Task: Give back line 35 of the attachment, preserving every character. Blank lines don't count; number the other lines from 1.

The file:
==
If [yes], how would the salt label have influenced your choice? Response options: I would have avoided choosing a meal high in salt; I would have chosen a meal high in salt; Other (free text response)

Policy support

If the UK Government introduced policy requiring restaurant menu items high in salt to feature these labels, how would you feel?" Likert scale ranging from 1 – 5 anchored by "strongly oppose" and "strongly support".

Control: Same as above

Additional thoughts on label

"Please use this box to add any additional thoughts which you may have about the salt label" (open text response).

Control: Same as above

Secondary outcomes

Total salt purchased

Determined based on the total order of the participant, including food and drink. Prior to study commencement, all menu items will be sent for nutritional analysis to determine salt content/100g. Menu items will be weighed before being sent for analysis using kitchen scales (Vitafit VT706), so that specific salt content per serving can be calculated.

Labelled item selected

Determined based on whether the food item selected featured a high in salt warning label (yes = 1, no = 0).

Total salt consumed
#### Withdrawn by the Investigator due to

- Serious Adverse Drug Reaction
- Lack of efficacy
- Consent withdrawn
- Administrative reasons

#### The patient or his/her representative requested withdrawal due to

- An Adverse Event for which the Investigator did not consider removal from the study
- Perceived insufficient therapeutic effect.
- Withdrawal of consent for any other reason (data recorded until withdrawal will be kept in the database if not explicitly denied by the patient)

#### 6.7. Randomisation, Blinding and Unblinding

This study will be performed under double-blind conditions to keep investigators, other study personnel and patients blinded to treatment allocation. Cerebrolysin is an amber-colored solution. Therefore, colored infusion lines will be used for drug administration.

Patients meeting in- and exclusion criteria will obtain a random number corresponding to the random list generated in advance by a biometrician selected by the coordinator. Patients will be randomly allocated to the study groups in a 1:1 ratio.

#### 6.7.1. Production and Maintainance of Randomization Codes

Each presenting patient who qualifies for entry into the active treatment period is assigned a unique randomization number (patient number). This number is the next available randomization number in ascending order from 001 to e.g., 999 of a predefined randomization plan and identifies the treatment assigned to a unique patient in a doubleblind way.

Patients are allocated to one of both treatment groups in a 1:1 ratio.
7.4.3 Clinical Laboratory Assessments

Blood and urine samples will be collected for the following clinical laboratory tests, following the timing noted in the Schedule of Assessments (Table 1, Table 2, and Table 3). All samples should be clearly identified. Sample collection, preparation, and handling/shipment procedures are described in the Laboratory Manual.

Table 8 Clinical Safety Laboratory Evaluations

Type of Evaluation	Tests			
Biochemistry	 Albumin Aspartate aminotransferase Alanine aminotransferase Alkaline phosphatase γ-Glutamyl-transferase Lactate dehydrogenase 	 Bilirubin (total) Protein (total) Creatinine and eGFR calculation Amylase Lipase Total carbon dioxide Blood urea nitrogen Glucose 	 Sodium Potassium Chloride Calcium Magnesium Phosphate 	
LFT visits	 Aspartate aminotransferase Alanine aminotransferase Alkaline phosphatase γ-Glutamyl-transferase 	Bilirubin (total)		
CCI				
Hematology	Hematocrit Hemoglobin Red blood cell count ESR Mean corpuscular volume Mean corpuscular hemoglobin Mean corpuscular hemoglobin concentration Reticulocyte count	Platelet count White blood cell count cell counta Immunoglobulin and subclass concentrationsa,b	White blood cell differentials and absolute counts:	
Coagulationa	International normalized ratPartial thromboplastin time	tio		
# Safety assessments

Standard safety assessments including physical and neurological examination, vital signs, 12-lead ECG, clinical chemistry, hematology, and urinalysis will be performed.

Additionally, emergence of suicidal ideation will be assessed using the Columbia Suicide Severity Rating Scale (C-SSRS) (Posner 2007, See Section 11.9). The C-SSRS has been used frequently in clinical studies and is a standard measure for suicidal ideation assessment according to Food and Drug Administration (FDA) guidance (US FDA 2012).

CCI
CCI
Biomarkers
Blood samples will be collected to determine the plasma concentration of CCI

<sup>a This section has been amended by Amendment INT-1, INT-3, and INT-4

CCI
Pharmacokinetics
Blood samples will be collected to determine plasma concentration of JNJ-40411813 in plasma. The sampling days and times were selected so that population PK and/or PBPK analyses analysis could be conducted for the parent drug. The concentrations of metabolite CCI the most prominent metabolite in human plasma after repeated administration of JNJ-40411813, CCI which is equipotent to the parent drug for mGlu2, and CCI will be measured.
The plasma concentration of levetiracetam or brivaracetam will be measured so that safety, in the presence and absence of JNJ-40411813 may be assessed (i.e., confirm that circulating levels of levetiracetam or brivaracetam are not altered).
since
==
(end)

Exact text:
CCI				